# If $x_n \rightarrow x \implies \lim_{n \rightarrow +\infty}$ $f_n (x_n) \rightarrow f(x)$ ,then $f_n \rightarrow f$ uniformly in each compact set $K$

I found this proof online and was having trouble understanding the last steps.

Lemma: Given that $$f_n(x_n)$$ converges to $$f(x)$$ , show that $$f_n$$ is uniformly convergent to $$f$$ on a compact set k.

Assume $$f_n$$ (on compact set K) does not converge uniformly to $$f$$. Then there exists a sequence of $$x$$'s and an increasing sequence of $$n \epsilon N$$ s.t. $$| \; f_{2n_{k_r-1}}(x_k) \; - \; f_{2n_{k_r}}(x _k) \; | \geq \epsilon .$$

Then, by Bolzano Weierstrass (since K is compact) there is a convergent subsequence {$$x_{k_r}$$} that converges to $$x$$.

Define a sequence $$y_{n}$$ so that

$$y_{n_r} = x\; \textrm{if} \; n \neq 2n_{k_r} \; \textrm{or if} \; n \neq 2n_{k_r-1},$$

and $$y_{2n_{k_r}} = y_{2n_{k_r-1}} = x_{k_r} .$$ Then $$y_n$$ conveges to $$x$$.

let {$$Z_n$$} = {$$f_n(y_n)$$} . This sequence is not cauchy since $$| \; z_{2n_{k_r-1}} \; - \; z_{2n_{k_r}} \; | \geq \epsilon.$$

Thus we have proved that if $$f_n$$ does not converge uniformly to $$f$$,

$$x_n \rightarrow x \implies \lim_{n \rightarrow +\infty}$$ $$f_n (x_n) \rightarrow f(x)$$ is false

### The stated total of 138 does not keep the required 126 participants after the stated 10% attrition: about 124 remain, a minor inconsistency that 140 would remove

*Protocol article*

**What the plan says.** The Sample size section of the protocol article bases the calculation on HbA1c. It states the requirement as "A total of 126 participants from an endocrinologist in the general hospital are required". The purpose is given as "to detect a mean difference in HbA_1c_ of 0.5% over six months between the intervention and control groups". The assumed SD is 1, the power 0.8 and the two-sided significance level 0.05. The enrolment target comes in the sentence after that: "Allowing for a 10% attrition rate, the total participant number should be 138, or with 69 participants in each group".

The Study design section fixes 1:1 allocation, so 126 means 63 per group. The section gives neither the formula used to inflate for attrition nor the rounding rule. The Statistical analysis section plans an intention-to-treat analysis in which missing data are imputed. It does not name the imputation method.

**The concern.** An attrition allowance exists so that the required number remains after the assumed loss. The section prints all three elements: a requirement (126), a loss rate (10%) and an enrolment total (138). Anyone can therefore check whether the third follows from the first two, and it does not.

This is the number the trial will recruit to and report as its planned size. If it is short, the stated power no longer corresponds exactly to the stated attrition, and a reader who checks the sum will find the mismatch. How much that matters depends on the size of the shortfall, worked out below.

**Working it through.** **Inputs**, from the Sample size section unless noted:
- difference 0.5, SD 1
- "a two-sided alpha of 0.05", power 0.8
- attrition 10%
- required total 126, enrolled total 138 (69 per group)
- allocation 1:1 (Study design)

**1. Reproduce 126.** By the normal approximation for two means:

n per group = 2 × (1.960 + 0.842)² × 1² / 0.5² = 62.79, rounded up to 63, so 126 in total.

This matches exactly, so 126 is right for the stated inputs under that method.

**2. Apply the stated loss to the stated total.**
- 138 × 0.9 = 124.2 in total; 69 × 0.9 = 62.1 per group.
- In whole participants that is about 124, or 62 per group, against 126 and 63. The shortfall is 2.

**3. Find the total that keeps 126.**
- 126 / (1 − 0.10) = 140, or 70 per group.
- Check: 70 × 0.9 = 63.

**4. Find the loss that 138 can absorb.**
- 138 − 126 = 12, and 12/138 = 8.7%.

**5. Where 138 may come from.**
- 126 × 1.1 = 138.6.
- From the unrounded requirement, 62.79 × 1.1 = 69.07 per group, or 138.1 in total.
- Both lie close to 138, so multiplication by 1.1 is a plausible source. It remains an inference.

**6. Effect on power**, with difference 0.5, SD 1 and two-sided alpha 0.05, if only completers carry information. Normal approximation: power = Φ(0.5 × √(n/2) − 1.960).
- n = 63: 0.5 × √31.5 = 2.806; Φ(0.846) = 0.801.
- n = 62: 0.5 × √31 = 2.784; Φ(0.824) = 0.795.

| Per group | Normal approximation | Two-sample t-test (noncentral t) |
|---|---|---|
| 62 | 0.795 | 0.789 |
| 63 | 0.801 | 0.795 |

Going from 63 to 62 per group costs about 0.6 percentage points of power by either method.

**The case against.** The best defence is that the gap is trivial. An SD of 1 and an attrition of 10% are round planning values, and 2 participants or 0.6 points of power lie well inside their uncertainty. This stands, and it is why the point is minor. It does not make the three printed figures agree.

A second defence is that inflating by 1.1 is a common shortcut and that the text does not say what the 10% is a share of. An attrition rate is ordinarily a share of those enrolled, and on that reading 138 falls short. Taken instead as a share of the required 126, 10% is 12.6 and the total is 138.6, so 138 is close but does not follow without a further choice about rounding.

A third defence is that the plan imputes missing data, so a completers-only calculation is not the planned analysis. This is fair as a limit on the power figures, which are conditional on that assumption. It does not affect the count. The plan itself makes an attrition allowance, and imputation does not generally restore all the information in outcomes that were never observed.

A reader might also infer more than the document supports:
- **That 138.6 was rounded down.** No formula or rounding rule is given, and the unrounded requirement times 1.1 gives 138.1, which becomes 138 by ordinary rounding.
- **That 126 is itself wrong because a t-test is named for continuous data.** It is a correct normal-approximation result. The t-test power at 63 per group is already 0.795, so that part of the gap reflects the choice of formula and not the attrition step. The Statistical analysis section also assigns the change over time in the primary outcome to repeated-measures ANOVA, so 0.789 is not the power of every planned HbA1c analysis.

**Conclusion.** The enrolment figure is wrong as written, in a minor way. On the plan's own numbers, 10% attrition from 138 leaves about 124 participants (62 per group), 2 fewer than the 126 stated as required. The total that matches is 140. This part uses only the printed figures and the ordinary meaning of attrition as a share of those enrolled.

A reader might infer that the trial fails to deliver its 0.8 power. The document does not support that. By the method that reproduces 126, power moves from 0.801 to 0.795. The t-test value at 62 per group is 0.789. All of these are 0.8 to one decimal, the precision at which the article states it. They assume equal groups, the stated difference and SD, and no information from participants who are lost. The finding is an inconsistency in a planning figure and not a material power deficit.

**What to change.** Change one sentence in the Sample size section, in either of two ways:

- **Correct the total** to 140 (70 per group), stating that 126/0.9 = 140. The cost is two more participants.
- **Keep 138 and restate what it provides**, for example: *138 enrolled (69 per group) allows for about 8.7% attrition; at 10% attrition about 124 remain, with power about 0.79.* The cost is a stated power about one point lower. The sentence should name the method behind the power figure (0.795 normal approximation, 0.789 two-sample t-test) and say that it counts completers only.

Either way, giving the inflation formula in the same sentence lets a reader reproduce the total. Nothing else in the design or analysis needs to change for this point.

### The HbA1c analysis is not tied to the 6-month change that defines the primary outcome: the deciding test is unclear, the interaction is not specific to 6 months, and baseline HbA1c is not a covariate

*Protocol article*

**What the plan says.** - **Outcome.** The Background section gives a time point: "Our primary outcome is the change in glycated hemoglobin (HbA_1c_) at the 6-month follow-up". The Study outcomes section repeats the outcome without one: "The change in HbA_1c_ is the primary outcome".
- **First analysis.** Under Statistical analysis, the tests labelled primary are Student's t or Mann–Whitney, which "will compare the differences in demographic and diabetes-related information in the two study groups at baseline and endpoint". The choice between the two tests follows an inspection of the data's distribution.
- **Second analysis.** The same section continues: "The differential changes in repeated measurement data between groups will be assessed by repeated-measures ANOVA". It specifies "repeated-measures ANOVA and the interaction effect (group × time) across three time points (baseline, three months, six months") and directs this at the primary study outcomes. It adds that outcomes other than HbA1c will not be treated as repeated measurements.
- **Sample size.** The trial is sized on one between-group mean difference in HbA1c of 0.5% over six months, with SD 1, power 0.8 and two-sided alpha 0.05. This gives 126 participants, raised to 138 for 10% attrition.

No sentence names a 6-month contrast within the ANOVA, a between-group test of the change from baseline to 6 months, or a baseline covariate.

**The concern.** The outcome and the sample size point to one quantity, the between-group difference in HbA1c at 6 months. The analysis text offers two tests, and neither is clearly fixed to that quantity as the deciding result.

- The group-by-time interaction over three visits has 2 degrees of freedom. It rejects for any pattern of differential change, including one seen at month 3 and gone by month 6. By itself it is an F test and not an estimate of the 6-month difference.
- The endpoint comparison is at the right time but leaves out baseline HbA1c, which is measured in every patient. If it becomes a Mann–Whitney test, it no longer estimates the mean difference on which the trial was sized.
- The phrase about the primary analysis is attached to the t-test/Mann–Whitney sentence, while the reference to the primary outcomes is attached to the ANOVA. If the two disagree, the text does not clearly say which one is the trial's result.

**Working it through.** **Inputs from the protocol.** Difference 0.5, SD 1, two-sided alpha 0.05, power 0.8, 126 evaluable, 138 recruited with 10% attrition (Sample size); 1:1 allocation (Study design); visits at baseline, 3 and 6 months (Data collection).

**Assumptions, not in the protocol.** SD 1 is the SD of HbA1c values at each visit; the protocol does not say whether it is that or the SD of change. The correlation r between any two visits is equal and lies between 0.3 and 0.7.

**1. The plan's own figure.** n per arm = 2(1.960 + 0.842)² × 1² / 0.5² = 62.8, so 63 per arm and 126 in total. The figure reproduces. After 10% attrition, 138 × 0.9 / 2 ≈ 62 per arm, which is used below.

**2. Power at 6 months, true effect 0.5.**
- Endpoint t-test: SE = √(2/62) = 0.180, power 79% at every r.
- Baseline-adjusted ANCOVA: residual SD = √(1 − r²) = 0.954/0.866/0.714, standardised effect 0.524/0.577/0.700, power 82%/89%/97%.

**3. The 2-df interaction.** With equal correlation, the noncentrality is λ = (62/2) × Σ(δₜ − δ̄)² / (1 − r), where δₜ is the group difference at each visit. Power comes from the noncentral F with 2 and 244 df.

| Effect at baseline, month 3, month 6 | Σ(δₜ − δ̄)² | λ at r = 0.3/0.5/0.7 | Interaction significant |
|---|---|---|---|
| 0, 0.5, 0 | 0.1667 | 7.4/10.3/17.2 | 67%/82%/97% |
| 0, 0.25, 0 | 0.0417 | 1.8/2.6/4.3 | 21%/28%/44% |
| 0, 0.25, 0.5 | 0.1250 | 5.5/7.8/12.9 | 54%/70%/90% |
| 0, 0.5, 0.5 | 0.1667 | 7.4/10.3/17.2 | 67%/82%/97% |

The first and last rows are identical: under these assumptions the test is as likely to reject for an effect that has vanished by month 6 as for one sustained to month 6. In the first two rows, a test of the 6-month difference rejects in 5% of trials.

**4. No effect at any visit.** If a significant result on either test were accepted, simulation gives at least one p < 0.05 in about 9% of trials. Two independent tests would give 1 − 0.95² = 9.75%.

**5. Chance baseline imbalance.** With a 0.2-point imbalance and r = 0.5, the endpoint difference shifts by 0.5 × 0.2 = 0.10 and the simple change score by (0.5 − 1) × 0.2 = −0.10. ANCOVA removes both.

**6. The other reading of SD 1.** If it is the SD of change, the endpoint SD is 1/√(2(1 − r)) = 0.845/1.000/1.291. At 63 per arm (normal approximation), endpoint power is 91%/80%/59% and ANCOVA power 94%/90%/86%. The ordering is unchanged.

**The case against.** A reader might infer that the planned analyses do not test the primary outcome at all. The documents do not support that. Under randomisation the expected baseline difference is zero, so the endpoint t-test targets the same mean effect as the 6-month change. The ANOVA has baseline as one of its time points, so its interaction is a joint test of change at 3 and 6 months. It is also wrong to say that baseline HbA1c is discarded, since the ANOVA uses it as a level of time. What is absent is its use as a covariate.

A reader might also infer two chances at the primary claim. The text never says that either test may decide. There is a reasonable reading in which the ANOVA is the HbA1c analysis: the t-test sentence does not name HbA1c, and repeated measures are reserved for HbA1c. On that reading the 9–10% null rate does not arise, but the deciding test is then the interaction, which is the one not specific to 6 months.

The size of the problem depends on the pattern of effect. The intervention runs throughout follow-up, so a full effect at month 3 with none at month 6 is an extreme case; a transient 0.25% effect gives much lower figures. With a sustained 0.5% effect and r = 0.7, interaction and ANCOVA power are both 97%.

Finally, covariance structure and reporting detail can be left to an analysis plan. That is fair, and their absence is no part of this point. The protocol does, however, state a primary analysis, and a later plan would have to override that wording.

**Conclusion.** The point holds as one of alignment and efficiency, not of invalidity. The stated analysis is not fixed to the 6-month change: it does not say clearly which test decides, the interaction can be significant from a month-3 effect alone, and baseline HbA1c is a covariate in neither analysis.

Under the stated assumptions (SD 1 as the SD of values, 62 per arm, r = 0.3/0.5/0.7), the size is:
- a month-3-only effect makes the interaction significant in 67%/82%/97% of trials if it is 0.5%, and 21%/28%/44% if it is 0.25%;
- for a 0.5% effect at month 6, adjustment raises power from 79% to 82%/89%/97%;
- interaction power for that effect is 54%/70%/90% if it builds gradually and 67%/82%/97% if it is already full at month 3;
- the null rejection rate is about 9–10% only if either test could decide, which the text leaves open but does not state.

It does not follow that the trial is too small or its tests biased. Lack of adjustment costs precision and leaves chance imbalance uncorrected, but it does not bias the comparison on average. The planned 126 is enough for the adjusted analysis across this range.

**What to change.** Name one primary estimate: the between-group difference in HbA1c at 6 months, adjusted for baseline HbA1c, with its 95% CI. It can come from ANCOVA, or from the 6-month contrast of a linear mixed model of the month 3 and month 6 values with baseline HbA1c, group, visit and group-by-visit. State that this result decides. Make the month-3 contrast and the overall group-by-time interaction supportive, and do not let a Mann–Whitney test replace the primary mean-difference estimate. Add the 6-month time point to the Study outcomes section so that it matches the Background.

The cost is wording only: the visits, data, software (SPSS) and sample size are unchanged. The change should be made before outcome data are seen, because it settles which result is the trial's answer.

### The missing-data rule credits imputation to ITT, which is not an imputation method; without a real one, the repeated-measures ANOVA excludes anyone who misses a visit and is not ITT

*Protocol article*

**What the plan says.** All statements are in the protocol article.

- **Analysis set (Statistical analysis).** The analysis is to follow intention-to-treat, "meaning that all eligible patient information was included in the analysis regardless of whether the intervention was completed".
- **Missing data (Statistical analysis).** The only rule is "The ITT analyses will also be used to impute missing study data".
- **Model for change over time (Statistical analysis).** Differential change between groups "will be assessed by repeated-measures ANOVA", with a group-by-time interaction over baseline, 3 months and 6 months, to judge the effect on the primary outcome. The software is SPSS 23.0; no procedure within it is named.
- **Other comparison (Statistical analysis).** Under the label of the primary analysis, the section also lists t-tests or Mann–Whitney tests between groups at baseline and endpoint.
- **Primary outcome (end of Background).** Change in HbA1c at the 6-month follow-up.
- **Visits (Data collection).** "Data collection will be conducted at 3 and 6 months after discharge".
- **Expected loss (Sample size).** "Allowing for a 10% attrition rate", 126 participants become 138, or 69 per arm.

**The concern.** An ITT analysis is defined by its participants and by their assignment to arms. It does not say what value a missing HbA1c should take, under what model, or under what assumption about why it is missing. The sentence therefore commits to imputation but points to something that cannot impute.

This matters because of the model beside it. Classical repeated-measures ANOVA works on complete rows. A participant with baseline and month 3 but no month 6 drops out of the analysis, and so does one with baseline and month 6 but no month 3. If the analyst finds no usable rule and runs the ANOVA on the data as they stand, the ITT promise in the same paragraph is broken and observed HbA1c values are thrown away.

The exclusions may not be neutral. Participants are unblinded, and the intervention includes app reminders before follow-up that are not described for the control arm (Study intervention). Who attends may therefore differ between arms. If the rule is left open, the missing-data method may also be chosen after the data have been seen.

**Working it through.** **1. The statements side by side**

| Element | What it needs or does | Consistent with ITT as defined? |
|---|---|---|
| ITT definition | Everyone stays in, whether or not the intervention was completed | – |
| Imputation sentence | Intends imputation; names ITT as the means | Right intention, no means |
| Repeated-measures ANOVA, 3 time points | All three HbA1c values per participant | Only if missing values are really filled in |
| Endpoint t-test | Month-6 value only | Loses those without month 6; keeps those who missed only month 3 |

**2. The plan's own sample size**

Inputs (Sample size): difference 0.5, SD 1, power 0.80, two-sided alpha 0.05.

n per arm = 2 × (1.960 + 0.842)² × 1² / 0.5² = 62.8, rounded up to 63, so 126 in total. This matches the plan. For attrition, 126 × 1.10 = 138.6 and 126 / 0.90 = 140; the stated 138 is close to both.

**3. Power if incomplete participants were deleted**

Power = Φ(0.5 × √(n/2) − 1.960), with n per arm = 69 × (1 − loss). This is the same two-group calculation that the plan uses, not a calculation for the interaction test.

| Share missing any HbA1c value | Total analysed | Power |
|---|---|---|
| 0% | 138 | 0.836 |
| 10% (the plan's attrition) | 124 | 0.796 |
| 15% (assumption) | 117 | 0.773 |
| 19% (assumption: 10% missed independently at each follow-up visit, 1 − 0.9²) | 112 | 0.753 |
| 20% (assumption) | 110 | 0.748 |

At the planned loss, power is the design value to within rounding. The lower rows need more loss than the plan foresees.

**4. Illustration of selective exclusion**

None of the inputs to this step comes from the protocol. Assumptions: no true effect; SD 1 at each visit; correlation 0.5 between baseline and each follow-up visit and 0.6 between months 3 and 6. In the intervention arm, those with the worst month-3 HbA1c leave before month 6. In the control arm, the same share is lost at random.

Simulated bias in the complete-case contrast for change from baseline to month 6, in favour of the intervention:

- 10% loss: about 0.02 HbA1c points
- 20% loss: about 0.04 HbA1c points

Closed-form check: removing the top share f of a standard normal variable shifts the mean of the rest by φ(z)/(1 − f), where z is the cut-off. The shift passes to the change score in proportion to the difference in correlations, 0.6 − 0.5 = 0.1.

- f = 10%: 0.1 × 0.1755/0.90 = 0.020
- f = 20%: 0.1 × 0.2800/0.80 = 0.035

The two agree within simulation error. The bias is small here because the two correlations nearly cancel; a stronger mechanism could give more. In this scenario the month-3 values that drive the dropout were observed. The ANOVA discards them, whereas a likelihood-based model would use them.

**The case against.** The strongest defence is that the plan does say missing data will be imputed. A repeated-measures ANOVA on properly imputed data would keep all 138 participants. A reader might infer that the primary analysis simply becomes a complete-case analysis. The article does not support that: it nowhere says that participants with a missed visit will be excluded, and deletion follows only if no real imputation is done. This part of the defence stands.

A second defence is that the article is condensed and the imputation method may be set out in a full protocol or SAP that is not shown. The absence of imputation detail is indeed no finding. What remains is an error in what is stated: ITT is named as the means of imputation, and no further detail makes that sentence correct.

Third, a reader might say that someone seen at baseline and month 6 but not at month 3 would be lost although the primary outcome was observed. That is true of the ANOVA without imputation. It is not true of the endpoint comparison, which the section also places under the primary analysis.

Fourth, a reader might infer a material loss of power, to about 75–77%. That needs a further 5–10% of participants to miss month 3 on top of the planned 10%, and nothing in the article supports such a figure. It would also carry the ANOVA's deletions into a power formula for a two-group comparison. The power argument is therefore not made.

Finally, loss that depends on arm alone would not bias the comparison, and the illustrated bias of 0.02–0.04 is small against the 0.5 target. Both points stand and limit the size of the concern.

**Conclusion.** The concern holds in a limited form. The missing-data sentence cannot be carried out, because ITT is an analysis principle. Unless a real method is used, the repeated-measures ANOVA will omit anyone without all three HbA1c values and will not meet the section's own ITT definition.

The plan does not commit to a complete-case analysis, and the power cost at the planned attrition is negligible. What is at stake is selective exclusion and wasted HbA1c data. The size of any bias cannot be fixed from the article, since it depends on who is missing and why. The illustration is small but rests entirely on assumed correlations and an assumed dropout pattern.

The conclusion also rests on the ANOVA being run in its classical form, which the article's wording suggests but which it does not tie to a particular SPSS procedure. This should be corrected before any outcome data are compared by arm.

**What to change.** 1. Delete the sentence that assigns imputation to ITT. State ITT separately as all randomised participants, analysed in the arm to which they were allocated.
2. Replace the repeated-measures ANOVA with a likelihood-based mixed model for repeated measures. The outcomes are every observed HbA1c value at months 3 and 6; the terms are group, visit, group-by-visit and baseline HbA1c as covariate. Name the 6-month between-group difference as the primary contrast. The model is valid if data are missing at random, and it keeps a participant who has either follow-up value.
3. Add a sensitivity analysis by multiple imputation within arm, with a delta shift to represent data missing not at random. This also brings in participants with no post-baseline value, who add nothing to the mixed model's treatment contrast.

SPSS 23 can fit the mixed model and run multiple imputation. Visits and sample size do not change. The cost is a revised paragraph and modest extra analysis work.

My question is, couldn't we just use {$$Z_n$$} = {$$f_n(x_{k_r}))$$}? Why did they define a new sequence that is potentially just {$$x_{k_r}$$}?

also, is all this $$2n-1$$, $$2n$$ notation necessary? could we use $$n$$ and $$n+1$$?

• I don't see any reason to use $2n_{k_r}$. Also, I have not seen any proof that requires continuity. – Kavi Rama Murthy Apr 22 '19 at 23:22
• Please state the question you are proving rigorously, and avoid "$f$ was not uniformly convergent" this kind of typo. – Selene Apr 23 '19 at 0:28

If $$f_n$$ does not converge uniformly on some compact $$K$$:

There exists $$r>0$$ and a sub-sequence $$(A(n))_n$$ of $$\Bbb N$$ and a sequence $$(x_{A(n)})_n$$ in $$K$$, converging to $$x\in K,$$ such that $$|f_{A(n)}(x_{A(n)})-f(x_{A(n)})|>r$$ for all $$n.$$

Now there exists a sub-sequence $$(B(n))_n$$ of $$\Bbb N$$ such that $$B(n)>A(n)$$ and $$|f_{B(n)}(x_{A(n)})-f(x_{A(n)})| for all $$n.$$

We would like to have a sequence $$Y=(y_n)_n$$ in $$K,$$ converging to $$x,$$ whose $$B(n)$$-th entry $$y_{B(n)}$$ is $$x_{A(n)}$$ for every $$n$$. We would then have $$f(x)=\lim_{n\to \infty}f_{B(n)}(y_{B(n)})=\lim_{n\to \infty}f_{B(n)}(x_{A(n)}).$$

Then the sequences $$S_1=(f_{A(n)}(x_{A(n)})_n$$ and $$S_2=(f_{B(n)}(y_{B(n)}))_n=(f_{B(n)}(x_{A(n)})_n$$ both converge to $$f(x).$$ But for every $$i$$, the $$i$$-th term of $$S_1$$ and the $$i$$-th term of $$S_2$$ differ by more than $$r/2,$$ which makes it impossible for both series to converge to $$f(x).$$ So we obtain the desired paradox.

To obtain $$Y$$ let $$y_j=x_{A(1)}$$ for $$j\le B(1),$$ and for $$B(n) let $$y_j=x_{A(n+1)}.$$

Remarks. (1). We could combine $$S_1$$ and $$S_2$$ into a single sequence before deriving the contradiction, which seems to be the style of the proof you found, but it's not necessary. (2). The converse to this result is also true.